Date: Thu, 27 Oct 94 11:53:37 PDT
Subject: Legal History
[Here's a little story about lawyers and advertising that predates C & S
and spamming (by about 13 years) ... -psl]
Forwarded-by: firstname.lastname@example.org (Henry Cate)
OBSERVER: The Legal Pitch
By RUSSELL BAKER
c. 1981 N.Y. Times News Service
NEW YORK - Since the Supreme Court granted lawyers the right to
advertise, a few of the more adventurous new law firms which cater to
middle-income Americans have been testing the television commercial as a
way of attracting mass business. So far their commercials have been duller
than a lecture on torts, which is a pity, because we middle-income folks
really need reasonably priced legal services and would flock to them in
droves if they were advertised persuasively.
To help the cause, I would like to suggest just a few of the many
irresistible commercials that might be produced on behalf of, say, the firm
of Burger & Warren.
The first would open with a shot of a jeweler cutting a large, expensive
diamond. We see the blow struck. The diamond shatters into ruin. The
jeweler rises in despair. Enter Robert Young, carrying a pot of Sanka
brand. "Bill, what's the matter?" he asks the jeweler.
"My doctor says it's too much caffeine," says Bill. "Why don't you
drink Sanka brand?" asks Robert Young. At this point a stern man in a
snap-brim hat enters, lays a heavy arm on Robert Young's shoulder and slaps
a legal document into his hand, at the same time saying: "Mr. Young, this
is a restraining order issued by Judge Hardy at the request of Burger &
Warren, attorneys for Bill."
"That's right, Mr. Young," says Bill. "I got so nervous about expecting
you to pop in here with Sanka brand every time I ruined a diamond that I
couldn't cut the mustard any more, much less the diamonds. Then I heard
about Burger & Warren's low-priced legal services."
He embraces the man in the snap-brim hat, who smiles into the camera,
saying, "Our restraining orders are available in a wide selection for as
little as $37.50."
"This doesn't mean I'll have to go to jail, does it?" asks Robert Young
with a chuckle.
"No, sir," says Bill, "but if you ever do, remember, Burger & Warren
can get you out with a habeas corpus for only $19.95."
"Fees slightly higher on weekends," says the snap-brim hat. Everybody
The second commercial opens with a middle-aged woman seated at her
living-room desk. She is frowning as though unable to balance her
checkbook. Off camera we hear a voice, obviously a strange voice which does
not belong in this house, probably an actor's voice which belongs on a
stage. The voice says, "Something wrong, Mrs. Murkin?" Mrs. Murkin looks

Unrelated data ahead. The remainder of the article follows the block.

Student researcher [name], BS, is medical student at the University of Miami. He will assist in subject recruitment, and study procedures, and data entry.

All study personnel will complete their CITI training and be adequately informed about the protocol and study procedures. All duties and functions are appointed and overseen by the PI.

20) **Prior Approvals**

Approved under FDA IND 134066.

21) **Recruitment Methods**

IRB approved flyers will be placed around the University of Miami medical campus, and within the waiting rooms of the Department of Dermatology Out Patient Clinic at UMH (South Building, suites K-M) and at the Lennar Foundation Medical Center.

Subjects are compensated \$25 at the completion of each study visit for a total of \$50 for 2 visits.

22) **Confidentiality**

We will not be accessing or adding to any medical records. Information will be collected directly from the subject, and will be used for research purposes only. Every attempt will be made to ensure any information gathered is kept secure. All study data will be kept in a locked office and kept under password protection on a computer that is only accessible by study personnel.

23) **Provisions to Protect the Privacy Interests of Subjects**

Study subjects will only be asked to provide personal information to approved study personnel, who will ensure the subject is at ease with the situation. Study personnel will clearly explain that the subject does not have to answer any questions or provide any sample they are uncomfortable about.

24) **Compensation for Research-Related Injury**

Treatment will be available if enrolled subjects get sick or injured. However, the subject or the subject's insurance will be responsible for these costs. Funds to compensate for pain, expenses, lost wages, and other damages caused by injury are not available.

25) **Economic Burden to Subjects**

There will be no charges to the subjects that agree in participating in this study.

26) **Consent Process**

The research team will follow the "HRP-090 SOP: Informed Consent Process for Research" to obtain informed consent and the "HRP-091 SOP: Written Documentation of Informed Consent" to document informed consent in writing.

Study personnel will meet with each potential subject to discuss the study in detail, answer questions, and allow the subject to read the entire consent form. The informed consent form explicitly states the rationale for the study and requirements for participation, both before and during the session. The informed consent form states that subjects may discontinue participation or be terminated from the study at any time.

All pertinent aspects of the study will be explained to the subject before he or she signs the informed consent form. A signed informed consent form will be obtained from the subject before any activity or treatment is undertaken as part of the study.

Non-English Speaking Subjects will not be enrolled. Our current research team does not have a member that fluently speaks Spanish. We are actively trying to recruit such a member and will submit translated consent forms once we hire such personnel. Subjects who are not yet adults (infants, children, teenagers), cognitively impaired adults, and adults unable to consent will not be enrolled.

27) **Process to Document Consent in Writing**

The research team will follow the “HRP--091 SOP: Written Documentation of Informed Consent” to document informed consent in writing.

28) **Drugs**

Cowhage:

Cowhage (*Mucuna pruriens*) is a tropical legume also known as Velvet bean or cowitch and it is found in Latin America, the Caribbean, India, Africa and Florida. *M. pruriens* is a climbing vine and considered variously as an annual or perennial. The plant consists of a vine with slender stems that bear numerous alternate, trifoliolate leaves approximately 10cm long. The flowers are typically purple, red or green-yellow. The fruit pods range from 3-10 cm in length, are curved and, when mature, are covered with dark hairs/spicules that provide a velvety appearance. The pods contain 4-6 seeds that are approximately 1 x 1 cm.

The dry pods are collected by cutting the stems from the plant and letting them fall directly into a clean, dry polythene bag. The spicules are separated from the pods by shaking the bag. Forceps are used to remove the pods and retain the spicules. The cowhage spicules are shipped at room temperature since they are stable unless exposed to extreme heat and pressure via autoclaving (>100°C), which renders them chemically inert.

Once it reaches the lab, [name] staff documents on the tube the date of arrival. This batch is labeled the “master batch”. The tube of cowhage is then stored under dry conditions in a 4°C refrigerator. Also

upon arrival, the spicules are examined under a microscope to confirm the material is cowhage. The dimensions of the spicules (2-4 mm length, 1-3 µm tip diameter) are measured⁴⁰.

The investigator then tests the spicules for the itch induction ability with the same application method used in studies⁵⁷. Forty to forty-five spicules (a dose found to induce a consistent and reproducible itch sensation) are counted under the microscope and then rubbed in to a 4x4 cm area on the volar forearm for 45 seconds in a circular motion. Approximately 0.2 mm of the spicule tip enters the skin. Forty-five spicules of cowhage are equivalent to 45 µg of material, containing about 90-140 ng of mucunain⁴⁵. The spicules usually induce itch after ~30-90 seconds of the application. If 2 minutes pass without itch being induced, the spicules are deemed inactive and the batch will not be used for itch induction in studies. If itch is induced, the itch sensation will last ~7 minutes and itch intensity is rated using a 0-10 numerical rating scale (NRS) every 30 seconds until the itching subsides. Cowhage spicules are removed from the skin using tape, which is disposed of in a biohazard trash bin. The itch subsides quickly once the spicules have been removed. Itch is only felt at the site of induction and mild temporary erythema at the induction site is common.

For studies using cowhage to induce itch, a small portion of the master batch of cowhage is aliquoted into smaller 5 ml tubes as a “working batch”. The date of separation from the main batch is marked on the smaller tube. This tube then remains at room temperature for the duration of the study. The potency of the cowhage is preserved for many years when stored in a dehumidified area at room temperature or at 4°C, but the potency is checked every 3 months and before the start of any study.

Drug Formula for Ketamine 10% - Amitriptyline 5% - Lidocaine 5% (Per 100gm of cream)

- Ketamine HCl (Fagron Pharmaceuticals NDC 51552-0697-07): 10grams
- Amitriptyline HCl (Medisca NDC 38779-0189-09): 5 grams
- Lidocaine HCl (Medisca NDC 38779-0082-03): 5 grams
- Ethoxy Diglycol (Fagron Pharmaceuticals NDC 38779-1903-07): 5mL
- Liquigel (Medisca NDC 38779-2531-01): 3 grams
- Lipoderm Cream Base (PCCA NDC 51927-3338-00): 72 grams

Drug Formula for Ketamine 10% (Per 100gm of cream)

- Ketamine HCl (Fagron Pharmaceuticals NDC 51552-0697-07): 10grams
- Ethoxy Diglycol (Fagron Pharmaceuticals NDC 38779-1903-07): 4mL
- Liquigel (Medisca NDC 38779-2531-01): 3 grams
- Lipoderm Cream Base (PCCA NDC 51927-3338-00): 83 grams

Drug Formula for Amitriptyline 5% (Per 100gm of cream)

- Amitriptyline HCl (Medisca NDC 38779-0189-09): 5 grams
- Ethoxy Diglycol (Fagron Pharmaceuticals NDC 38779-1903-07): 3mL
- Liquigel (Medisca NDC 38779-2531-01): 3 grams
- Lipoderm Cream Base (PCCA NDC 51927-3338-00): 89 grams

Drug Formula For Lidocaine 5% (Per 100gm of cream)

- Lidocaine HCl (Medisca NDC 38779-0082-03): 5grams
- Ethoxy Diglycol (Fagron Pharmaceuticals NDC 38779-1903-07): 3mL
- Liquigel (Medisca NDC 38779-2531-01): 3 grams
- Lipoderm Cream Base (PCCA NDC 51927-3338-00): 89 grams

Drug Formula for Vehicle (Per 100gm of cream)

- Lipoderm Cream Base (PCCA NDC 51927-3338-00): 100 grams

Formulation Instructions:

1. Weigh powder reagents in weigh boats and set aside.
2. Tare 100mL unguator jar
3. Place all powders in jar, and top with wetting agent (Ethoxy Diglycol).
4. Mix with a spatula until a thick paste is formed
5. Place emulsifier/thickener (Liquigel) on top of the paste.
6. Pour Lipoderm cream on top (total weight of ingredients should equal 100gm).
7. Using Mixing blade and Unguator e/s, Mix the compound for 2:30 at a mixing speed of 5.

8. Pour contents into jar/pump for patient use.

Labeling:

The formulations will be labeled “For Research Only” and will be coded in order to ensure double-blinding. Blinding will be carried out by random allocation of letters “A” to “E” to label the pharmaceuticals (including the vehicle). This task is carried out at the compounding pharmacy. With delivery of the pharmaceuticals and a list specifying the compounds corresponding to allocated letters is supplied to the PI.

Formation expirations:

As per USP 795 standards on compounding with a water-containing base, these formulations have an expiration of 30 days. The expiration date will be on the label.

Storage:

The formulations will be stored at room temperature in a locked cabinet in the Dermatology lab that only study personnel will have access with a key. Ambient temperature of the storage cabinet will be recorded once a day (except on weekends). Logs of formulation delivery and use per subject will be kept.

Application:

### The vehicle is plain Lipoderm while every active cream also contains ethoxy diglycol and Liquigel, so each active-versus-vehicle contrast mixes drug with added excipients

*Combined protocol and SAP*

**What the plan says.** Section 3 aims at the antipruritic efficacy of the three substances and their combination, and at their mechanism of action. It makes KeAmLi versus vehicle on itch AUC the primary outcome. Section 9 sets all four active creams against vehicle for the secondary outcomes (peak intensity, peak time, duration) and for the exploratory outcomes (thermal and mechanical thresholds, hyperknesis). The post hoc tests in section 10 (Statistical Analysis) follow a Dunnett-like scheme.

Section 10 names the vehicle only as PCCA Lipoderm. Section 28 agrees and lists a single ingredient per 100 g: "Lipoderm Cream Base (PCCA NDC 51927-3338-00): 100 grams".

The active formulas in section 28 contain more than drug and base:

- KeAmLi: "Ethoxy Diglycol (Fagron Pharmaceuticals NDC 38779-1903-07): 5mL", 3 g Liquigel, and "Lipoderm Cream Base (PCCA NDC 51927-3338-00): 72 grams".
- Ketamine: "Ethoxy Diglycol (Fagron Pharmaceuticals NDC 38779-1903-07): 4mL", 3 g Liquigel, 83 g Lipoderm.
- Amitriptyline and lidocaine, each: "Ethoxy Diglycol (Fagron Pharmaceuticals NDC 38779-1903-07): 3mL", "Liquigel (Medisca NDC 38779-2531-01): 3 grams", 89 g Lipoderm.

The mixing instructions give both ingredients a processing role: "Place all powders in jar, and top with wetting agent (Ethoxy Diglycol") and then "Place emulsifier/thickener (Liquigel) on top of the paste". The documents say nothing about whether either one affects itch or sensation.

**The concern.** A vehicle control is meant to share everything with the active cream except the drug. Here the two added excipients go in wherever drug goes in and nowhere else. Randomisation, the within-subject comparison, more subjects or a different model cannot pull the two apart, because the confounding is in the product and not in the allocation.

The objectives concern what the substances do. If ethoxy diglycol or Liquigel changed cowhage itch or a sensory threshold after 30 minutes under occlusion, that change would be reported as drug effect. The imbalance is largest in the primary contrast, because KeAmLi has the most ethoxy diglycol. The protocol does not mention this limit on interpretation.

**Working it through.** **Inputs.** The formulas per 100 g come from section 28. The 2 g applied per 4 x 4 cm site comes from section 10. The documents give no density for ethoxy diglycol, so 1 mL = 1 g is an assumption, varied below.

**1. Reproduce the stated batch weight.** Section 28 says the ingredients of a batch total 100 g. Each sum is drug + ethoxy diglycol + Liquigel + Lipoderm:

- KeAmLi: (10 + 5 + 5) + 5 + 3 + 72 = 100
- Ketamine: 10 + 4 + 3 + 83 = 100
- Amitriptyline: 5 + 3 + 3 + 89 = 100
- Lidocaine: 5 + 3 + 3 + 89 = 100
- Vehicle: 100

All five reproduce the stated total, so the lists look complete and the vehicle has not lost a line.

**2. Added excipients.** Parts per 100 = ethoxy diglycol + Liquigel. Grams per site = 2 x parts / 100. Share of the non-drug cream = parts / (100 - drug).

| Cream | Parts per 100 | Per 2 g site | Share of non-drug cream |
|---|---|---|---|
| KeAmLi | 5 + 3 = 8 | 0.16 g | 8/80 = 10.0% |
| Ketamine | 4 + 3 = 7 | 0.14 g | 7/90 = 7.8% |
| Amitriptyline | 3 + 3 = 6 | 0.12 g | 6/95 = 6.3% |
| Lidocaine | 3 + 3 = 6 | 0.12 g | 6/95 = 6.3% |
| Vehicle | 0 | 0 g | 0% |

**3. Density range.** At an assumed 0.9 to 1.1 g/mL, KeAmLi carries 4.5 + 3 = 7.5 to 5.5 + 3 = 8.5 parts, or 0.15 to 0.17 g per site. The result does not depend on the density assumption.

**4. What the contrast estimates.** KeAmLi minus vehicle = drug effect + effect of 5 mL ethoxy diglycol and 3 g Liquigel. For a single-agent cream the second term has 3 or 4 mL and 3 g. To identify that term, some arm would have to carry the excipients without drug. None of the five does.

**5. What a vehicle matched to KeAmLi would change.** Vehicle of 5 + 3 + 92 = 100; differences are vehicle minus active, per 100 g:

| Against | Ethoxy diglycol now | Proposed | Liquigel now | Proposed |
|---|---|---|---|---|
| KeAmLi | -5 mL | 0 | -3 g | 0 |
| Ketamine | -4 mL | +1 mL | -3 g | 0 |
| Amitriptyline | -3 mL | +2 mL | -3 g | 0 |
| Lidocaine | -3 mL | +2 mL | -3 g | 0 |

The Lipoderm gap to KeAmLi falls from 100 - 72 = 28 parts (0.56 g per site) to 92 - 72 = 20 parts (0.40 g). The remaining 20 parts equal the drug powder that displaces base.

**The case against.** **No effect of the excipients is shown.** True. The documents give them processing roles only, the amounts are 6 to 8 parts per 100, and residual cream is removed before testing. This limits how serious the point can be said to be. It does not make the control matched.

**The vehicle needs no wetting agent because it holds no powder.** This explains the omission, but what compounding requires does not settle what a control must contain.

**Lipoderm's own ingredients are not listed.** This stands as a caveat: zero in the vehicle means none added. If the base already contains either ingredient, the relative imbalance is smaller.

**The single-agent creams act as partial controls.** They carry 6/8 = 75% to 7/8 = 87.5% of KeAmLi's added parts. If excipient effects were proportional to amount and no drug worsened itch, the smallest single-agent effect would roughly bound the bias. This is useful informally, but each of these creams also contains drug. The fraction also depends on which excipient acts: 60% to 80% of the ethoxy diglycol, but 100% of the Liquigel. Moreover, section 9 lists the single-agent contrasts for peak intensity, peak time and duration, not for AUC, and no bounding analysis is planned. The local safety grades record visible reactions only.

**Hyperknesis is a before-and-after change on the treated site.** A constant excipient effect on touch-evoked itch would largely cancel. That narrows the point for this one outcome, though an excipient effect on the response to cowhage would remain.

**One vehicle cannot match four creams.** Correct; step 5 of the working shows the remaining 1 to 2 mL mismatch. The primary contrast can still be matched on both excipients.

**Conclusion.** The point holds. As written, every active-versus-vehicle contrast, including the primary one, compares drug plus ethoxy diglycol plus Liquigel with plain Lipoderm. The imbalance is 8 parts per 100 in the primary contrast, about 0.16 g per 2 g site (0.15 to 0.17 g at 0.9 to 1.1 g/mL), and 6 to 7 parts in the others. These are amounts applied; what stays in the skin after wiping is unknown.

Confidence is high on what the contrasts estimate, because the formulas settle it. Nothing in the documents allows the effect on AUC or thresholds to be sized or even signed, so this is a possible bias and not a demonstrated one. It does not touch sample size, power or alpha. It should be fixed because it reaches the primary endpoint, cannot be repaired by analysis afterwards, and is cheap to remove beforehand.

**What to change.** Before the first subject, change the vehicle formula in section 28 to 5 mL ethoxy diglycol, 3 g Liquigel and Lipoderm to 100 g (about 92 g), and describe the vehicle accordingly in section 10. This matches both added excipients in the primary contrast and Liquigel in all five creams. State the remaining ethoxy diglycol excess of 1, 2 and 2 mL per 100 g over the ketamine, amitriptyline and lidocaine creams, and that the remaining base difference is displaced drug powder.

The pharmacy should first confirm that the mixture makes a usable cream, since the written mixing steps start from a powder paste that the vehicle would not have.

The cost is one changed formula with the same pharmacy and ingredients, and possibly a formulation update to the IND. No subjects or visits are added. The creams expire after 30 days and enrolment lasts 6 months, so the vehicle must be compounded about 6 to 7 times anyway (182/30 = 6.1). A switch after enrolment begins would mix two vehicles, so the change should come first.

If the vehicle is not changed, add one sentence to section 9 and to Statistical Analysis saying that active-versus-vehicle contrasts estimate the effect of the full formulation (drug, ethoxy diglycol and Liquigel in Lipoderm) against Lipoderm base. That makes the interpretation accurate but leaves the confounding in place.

up at the camera. "Just not feeling myself today."
Whereupon the unseen man asks, with insinuating insolence,
At this moment we hear the voice of Officer O'Leary saying, "All right,
Mac, get those hands up." The camera turns to show us Officer O'Leary
holding an actor at gunpoint and, behind him, a man in a snap-brim hat.
"Take him down to headquarters and grill him, O'Leary," says the
snap-brim hat. "You'll probably find he's the same housebreaker who's been
terrorizing housewives down on Walnut Street by turning up in the laundry
room to ask why they use inferior detergents."
The camera cuts to Mrs. Murkin, speaking to the audience. "I didn't
know there was any way to stop actors from walking right into my living room
and asking me vulgar questions until somebody told me about Burger &
Warren," she says.
"That's right, Mrs. Murkin," says the man in the snap-brim hat, wrapping
the strong arm of the law around her shoulder. "For a consultation fee of
only $20, we were able to tell you that these embarrassments constituted
criminal breaking and entering by a professional actor."
"And now," says Mrs. Murkin, "I can look worried in my own living room
without ever having to discuss my bowels with strangers again, thanks to
Burger & Warren."
In the next commercial, an aged, arthritic housewife is seated behind
a table on which sits a heavy iron skillet. Off-camera an unseen man with
an actor's voice says, "Mrs. Klomp, I want you to try to lift that skillet
with your aged, arthritic old hand."
Mrs. Klomp starts to lift the skillet, then shrieks with pain, doubles
up in agony, drops the skillet on her foot and collapses on the floor.
"What's wrong?" cries the actor's voice. "You're just supposed to tell
me you couldn't pick up the pan until you got a dose of aspirin."
"That was before somebody told me about Burger & Warren," says Mrs.
Klomp, smiling in agony.
"That's right, Mrs. Klomp," says a man in a snap-brim hat, entering
left. "Thanks to Burger & Warren, you were able to learn that the sums to
be gained in court for pain and suffering far outweigh the fee for doing
aspirin commercials. How is your leg?"
"Feels broken in two places." "Congratulations, Mrs. Klomp," says the
man in the snap-brim hat. "You will never have to work again."
The actor's voice off camera says, "There's a name for this kind of
game." "And if you want to know what it is," says the snap-brim hat, "phone
Burger & Warren for an appointment."
© 1994 Peter Langston